Libya Has $70 Billion to Invest—and No Takers

Libya Has $70 Billion to Invest—and No Takers

Private equity firms such as California’s Colony Capital once courted Libyan investments, but backed off before the war broke out policeman in Tripoli on Mar. 20 Yang Guang/Xinhua/Eyevine/Redux

By Jason Kelly and Jesse Westbrook

Several years ago, Libya was primed to dole out some of the billions the oil state held in cash during its time as an international pariah. When the country made its way back into the West’s good graces, private equity managers shined their wingtips, straightened their ties, and headed for Tripoli, eager for a slice of the estimated $70 billion controlled by the Libyan Investment Authority.

“It was the spot that everyone was soliciting as both investor and investee, thinking this was the foothold for Northern Africa and the closest oil producer to Italy and France,” says Thomas J. Barrack Jr., chairman of Santa Monica (Calif.) private equity firm Colony Capital. “They were rising from decades of isolation and economic sanctions and needed everything.”

One of Libyan leader Muammar Qaddafi’s sons, Saif Al-Islam, came to the U.S. in 2008, attending a lunch hosted by Blackstone Group (BX) Chairman Stephen A. Schwarzman at the billionaire’s Park Avenue apartment. Donald Marron, who once ran Paine Webber and is now chairman of private equity firm Lightyear Capital, also had the younger Qaddafi for lunch. It was all aboveboard, complete with U.S. diplomatic security. Neither Blackstone nor Lightyear would comment.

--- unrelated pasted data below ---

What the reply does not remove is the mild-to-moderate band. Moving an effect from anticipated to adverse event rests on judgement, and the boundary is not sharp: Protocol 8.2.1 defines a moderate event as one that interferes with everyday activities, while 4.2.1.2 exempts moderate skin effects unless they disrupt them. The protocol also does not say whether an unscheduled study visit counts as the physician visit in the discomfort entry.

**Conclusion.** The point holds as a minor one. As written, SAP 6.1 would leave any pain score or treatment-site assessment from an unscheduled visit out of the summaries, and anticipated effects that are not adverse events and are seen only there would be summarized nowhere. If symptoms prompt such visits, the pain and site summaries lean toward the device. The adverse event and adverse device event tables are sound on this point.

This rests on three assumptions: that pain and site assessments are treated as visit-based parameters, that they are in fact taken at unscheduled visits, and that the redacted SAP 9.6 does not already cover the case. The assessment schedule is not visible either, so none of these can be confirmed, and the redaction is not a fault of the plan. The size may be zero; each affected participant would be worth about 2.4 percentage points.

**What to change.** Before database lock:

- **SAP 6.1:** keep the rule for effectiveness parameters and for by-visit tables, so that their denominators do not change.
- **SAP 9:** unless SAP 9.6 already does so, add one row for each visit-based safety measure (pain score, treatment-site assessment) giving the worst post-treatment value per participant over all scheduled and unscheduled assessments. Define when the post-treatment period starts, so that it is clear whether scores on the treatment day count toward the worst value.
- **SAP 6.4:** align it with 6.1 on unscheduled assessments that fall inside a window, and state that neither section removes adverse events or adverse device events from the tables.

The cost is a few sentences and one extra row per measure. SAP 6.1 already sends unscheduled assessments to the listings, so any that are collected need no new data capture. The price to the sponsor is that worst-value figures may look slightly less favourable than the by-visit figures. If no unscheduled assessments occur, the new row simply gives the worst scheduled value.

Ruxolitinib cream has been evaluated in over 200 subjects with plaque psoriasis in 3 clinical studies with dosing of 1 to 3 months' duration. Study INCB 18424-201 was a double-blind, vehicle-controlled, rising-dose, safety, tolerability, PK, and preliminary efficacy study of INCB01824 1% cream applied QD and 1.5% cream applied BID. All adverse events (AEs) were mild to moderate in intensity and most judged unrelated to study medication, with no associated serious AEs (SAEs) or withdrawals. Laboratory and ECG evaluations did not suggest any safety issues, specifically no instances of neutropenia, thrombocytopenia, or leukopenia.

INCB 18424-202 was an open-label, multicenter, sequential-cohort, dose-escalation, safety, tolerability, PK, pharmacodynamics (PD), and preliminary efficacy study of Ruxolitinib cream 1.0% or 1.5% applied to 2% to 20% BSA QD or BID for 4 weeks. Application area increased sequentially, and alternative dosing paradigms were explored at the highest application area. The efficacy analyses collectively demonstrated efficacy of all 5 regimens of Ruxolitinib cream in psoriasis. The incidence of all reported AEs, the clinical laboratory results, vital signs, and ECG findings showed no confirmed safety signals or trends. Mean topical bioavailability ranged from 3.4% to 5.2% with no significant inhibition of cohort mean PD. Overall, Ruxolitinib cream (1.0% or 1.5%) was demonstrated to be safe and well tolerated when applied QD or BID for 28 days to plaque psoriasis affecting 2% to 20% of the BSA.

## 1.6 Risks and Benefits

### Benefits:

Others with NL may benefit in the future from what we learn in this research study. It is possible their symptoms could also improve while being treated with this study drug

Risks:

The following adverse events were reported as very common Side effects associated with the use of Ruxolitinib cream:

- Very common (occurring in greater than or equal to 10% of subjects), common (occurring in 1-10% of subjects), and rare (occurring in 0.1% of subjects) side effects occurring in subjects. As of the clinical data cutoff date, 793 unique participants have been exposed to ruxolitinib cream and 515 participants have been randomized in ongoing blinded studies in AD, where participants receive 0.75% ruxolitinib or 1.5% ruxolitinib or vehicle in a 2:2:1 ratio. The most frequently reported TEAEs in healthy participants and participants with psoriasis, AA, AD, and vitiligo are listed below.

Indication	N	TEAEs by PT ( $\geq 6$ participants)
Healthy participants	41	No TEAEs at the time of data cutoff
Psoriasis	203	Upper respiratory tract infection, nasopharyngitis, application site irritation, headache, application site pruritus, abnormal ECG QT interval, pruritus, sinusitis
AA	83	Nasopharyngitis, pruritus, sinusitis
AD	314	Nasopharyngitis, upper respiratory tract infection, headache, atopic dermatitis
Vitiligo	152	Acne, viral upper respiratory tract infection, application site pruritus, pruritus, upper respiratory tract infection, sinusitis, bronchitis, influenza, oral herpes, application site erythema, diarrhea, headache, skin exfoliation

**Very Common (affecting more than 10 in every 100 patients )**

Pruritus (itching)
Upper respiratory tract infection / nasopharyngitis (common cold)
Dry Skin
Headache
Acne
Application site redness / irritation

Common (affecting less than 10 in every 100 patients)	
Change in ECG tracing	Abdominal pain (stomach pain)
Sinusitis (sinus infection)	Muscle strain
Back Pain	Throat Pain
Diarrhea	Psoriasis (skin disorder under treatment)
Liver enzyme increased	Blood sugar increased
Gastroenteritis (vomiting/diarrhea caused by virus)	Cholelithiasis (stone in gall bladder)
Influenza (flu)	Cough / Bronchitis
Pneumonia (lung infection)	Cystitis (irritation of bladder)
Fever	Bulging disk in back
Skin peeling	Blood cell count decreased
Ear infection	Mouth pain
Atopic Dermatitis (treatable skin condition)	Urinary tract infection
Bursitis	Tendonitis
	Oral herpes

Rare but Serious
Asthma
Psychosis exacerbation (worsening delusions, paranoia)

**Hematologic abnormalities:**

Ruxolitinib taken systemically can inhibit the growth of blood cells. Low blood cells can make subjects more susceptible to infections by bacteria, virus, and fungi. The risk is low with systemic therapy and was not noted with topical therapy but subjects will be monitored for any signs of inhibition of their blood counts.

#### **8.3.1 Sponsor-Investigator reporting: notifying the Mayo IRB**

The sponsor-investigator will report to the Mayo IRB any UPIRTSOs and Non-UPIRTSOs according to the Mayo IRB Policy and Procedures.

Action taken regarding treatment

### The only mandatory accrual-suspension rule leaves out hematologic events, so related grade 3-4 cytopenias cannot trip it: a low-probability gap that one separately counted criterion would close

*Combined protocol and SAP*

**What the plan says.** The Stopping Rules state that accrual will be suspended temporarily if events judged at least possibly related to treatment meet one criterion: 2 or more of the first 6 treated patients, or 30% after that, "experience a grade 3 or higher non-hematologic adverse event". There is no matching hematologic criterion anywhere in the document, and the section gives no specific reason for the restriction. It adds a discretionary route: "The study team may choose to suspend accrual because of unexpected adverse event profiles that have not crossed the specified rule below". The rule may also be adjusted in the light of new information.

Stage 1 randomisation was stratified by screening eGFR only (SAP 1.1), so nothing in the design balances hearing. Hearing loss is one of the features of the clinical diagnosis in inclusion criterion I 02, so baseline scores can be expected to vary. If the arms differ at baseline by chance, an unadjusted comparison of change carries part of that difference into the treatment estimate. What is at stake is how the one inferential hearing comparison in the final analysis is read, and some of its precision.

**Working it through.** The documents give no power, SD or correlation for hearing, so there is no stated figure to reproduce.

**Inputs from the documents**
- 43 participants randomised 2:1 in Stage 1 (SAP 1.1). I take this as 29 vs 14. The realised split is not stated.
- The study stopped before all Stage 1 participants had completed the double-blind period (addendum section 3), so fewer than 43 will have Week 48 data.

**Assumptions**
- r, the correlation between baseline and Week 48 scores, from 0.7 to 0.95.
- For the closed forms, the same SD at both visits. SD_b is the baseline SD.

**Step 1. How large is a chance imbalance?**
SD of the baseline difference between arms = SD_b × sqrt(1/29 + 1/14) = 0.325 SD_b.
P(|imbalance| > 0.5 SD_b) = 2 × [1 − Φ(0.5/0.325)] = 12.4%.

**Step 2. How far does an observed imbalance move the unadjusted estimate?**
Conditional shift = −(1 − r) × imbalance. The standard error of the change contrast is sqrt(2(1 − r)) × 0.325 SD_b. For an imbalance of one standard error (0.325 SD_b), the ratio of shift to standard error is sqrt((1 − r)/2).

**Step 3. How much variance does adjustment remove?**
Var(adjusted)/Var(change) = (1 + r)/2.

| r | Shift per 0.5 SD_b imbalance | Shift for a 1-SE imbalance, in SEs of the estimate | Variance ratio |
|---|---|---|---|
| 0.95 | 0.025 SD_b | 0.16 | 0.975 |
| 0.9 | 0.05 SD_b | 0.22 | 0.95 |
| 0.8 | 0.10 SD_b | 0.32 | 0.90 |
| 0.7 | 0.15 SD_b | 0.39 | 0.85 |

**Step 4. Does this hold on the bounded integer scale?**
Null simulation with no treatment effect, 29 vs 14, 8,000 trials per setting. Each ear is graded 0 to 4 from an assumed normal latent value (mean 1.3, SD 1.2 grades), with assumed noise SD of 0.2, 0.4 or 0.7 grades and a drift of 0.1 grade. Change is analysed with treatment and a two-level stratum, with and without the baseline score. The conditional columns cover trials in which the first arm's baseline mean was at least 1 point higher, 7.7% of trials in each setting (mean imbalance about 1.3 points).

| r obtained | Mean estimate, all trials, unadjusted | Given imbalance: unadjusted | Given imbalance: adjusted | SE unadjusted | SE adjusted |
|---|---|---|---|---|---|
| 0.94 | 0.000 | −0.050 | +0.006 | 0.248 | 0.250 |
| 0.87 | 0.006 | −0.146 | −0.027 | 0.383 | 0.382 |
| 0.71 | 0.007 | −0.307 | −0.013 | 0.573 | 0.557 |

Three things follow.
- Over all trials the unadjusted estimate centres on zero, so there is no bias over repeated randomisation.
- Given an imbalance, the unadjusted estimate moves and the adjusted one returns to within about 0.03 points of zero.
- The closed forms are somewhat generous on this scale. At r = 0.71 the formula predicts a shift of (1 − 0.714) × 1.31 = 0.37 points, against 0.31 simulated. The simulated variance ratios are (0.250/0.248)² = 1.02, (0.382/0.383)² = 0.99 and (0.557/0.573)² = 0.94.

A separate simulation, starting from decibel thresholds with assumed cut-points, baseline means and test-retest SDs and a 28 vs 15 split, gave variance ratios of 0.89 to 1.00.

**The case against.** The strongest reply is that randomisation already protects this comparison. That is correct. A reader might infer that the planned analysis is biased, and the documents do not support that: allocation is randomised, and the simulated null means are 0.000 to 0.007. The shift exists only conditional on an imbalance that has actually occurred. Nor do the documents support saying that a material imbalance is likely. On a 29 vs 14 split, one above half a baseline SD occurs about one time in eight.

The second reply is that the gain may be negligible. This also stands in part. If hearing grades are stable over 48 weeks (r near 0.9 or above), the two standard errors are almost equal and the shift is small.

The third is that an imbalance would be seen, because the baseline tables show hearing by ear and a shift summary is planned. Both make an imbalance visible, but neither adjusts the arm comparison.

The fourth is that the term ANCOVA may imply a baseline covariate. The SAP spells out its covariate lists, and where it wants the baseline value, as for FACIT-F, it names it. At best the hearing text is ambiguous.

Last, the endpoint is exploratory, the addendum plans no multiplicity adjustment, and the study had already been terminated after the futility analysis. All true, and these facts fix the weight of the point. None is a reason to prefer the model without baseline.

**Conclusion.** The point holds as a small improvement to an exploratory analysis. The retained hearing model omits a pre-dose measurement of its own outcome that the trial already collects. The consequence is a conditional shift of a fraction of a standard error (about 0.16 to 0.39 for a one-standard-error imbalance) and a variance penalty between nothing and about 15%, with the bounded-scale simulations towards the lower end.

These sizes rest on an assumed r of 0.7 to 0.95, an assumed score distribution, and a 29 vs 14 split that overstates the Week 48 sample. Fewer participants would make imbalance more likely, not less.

Those managers and others who didn’t land a Libyan account likely are breathing sighs of relief that nothing came of those meetings. Barrack tried to pull off a deal with the Libyan Investment Authority in 2007, when ownership of Libya’s oil refiner, Tamoil, was transferred to the fund. Colony sought to buy Tamoil’s refineries outside of Libya in Germany, Italy, Switzerland, and elsewhere, as well as more than 3,000 of its Tamoil filling stations across Europe. Colony dropped its $6.1 billion bid in March 2008, citing lack of information about the assets and other financial data. Colony has no Libyan ambitions now. “Libya is too confusing, and it’s too dangerous,” says Barrack. “There is no transparency, no leadership, no infrastructure, and no clear signal from the West as to what is the strategy or end game.” Calls to the Libyan Investment Authority were not picked up.

Other financial industry veterans forged links with the Libyans before the recent fighting started. Former Bear Stearns executive Frederic Marino started an $800 million hedge fund with seed capital from Qaddafi’s government. Three calls to Marino were unreturned.

London-based FM Capital Partners, founded in 2009 with financing from a smaller Libyan sovereign wealth fund, was preparing to raise money from other outside investors this year for the first time, according to two people briefed on the plans who declined to be identified because the firm is private. Those plans may have to be postponed because other governments have frozen Qaddafi’s assets.

Libyan money is a “huge hindrance” to soliciting new investors, says Don Steinbrugge, managing partner of Agecroft Partners, a Virginia consultant to hedge funds and investors. “Once there is a transition to a more stable government, their asset base should be a positive in helping them build the business,” he adds.

The bottom line: Hedge funds and private equity firms will have to wait for the war’s end before they resume their pursuit of Libya’s billions.


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